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Carl loses his innocence.

July 14, 2016

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June, 1941

Carl reports to the West Glacier Ranger Station Monday for his second summer as a fire lookout on Huckleberry Mountain.  First he graduates from high school and says goodbye to his friends from school.  We find Carl in bed the next morning.

Carl was sicker than he could remember. He knew it was from last night’s graduation, drinking out on a road toward Conrad Cemetery.

‘His friend Hank had a trunkful of bottles in a box. No, a boxful of bottles in his trunk.’  Carl narrated the scene in his head.  Then Carl didn’t care. He wished he could throw up, but he knew he couldn’t because he had the dry heaves hours ago. Carl was glad the shades on his room were drawn because light hurt his eyes and his head.

He didn’t want his mother to know about last night. When did he come home? God! The taste of whiskey was all in his nose and head! Cloying, sweet. Made him feel restless.  He drew up his legs and extended them.

Hank had told him he wanted him to have a good time after graduation. He teased him about being a virgin, about not drinking. It was June, 1941, the evening warm. A clandestine party. Carl was only starting to realize he no longer trusted Hank.

“This is like an initiation,” he urged. “Here, drink this. Tastes like creme de cocoa. Drink it right out of the bottle.” Some of his other friends also partook. Like Les and Dave. Duck didn’t come. Duck’s dad was an alcoholic and Duck wouldn’t drink.

The liquor burned, tasted sweet, sort of like cocoa. He gulped a few. Soon Carl was heading ’round into the slant. After running into the ground that rose up to his cheek like a wall of gravel, he crawled over to the side of the road and vomited in the long grass. Things got mixed up after that.  He remembered lying on the floor of the car in the backseat.  Something about his jacket being left behind.  He sort of remembered hollering for someone to get it for him.  Then he fell asleep.

At last Hank took Carl home, pointed him toward the porch, and drove away.

Carl made it into the kitchen door, then through into the dining room.  After the dark confusing maze inside his house, Carl couldn’t keep from brushing hard against the stairwell as he climbed to his room.  He felt a bit proud of his ability to navigate in the dark.  Once into his bed he got under the covers without removing his clothes.  Didn’t matter, he thought.  The room spun, so Carl put one foot out onto the floor.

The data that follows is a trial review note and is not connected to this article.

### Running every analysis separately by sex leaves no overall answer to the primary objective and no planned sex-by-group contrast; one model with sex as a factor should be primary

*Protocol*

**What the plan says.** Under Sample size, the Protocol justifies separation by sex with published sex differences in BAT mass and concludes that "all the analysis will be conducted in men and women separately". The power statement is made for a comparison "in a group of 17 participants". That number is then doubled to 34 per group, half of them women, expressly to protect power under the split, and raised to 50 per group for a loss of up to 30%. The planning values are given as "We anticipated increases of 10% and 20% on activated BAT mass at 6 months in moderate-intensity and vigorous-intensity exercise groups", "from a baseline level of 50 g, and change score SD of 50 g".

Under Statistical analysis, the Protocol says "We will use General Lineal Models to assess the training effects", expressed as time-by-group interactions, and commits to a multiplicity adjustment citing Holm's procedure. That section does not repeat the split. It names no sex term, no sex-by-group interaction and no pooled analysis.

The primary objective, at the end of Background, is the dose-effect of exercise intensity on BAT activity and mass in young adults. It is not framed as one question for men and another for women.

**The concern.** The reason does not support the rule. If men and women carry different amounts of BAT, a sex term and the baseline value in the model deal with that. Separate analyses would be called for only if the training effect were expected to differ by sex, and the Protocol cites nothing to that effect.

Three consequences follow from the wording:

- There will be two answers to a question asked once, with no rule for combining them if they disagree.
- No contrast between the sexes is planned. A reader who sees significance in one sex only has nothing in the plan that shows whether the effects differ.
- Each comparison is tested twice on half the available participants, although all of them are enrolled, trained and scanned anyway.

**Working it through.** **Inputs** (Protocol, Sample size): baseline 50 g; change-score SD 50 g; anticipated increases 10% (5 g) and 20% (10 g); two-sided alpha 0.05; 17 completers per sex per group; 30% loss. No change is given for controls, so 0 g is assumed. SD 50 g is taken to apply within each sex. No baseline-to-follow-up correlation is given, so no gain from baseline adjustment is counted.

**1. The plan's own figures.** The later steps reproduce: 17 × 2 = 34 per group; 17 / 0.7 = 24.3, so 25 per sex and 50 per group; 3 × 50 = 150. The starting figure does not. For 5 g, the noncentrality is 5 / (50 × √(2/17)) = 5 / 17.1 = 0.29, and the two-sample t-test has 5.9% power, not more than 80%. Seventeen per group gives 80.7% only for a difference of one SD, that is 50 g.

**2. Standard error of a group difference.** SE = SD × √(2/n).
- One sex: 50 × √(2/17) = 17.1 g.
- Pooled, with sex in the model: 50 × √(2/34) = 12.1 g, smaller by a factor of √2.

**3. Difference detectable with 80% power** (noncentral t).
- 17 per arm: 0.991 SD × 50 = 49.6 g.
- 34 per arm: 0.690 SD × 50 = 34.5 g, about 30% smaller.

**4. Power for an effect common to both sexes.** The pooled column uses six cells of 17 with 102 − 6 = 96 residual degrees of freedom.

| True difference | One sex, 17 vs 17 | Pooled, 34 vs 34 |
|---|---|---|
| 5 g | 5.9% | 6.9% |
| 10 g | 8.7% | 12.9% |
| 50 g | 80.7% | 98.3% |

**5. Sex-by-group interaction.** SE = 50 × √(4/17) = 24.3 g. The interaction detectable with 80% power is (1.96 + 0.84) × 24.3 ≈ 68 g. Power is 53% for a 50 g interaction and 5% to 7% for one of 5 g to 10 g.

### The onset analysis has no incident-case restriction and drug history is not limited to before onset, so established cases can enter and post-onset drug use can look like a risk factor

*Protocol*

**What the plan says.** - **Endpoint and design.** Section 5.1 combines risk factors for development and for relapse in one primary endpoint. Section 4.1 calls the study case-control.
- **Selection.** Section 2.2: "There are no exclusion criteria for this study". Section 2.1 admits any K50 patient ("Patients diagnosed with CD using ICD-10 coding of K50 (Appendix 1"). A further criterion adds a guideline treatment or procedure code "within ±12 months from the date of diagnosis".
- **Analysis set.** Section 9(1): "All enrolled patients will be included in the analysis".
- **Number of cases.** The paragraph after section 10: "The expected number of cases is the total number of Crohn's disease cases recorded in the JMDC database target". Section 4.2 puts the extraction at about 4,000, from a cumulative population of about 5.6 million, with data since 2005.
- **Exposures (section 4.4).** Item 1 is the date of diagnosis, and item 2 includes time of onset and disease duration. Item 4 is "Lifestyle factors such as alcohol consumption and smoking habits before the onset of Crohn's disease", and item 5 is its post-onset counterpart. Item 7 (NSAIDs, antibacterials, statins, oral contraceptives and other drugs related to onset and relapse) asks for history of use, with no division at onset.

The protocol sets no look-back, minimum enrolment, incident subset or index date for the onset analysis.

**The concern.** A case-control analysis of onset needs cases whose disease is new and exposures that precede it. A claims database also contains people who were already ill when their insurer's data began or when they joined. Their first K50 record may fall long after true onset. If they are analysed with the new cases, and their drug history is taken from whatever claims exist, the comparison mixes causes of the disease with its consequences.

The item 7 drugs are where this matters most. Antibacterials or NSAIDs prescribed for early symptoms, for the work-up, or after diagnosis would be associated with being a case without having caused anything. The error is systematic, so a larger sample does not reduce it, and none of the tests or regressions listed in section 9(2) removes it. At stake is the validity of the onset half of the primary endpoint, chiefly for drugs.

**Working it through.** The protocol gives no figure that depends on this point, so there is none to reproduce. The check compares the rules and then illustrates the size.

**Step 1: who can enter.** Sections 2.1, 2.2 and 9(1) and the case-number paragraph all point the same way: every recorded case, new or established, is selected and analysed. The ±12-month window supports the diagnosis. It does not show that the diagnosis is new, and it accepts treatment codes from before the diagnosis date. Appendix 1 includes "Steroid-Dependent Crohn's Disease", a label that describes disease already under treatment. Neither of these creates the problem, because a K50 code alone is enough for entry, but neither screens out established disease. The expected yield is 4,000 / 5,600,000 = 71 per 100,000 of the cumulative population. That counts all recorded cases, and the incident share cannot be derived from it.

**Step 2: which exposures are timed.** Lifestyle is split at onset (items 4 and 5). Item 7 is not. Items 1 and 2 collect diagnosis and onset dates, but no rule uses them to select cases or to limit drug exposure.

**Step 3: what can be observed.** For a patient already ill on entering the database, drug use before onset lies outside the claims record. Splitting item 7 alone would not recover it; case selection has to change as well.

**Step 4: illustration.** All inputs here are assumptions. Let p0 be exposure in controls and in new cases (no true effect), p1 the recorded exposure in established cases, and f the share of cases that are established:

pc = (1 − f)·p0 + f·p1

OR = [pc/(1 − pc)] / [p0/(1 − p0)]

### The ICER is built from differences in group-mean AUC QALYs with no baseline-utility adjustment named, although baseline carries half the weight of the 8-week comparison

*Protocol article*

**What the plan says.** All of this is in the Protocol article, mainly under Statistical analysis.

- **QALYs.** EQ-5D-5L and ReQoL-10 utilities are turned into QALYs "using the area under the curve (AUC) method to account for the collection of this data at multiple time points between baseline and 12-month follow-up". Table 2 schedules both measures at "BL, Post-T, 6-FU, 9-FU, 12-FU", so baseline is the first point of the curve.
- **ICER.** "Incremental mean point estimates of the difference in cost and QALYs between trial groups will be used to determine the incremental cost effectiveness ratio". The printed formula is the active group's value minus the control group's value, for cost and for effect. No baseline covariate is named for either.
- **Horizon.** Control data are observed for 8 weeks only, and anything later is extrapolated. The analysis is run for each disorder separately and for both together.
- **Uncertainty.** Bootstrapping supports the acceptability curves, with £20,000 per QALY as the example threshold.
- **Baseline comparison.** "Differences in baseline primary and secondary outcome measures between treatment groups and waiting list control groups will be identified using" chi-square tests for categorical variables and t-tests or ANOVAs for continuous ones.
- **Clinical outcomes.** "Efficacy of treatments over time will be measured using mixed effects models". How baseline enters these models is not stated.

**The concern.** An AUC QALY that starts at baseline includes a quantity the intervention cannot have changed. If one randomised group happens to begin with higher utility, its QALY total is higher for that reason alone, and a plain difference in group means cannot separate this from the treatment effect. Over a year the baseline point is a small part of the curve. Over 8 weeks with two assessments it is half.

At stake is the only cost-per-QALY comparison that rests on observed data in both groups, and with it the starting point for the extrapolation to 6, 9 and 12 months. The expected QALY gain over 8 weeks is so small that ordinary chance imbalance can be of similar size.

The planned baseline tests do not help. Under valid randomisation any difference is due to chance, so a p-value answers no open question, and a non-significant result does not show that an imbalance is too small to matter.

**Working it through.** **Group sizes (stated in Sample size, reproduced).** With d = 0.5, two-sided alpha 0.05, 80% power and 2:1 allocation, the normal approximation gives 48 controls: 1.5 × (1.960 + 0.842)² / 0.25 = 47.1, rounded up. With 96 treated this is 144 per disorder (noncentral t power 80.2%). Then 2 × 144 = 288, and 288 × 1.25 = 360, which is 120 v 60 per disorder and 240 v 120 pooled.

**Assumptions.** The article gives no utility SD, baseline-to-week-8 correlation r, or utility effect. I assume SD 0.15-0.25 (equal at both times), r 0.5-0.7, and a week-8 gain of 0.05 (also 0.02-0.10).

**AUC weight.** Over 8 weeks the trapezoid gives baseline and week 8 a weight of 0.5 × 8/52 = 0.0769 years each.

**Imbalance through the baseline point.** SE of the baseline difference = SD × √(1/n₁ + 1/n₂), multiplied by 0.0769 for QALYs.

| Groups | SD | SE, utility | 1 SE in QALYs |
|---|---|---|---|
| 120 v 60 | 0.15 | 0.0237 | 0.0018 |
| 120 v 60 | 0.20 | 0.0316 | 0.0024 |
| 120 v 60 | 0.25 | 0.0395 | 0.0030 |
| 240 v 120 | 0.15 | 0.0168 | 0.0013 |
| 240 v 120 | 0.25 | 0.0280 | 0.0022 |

Soon, morning.

“Yoohoo, Buddy!” sang his mother from downstairs. Carl said nothing. “Want some eggs for breakfast?” The thought of eating eggs made him retch. His body felt suddenly hot and he kicked off his covers with feet that still had on shoes. “Buddy,” she called again, her voice high, musical. She walked up the stairs in her leather heeled shoes. Clump. Clump. Clump. He looked at her face in the doorway.

“I don’t feel so good, ma.”

“Now why would that be?” his mother asked, coyly. “Was it something you — she paused for effect — drank?”

He didn’t answer. He felt shame.  His mother clumped back downstairs. Now he felt cold again and wrapped up in his blankets. His head ached. Nobody would help him get some aspirin powder that he knew was in the hallway cabinet near the bathroom.

His sister Carol was in girl scouts, off to a camp at Flathead Lake. He stared at the wall, in his misery. He studied the door to the closet. At his stuff. Books, a knapsack, wool socks.  His rifle.

He knew that in a couple of days he would be back, working in Glacier Park. On Huckleberry Mountain. Living in the cabin beneath a fire lookout, thousands of feet above the North Fork of the Flathead River. He wondered if he would feel better by then.

He loved his parents, but right then he was thinking his mother was. . . he didn’t want to finish the thought. He wasn’t superstitious or religious. He had always been the family pet, kind of.      The only boy in the family born after three girls.

He loved his mother so much! But she was heartless. She was bad!   He wanted to say it aloud, so he whispered, “you bitch!” Somehow, he felt better. He had survived the rite of passage.  He removed his clothes and got back in bed to try and sleep.

 

 

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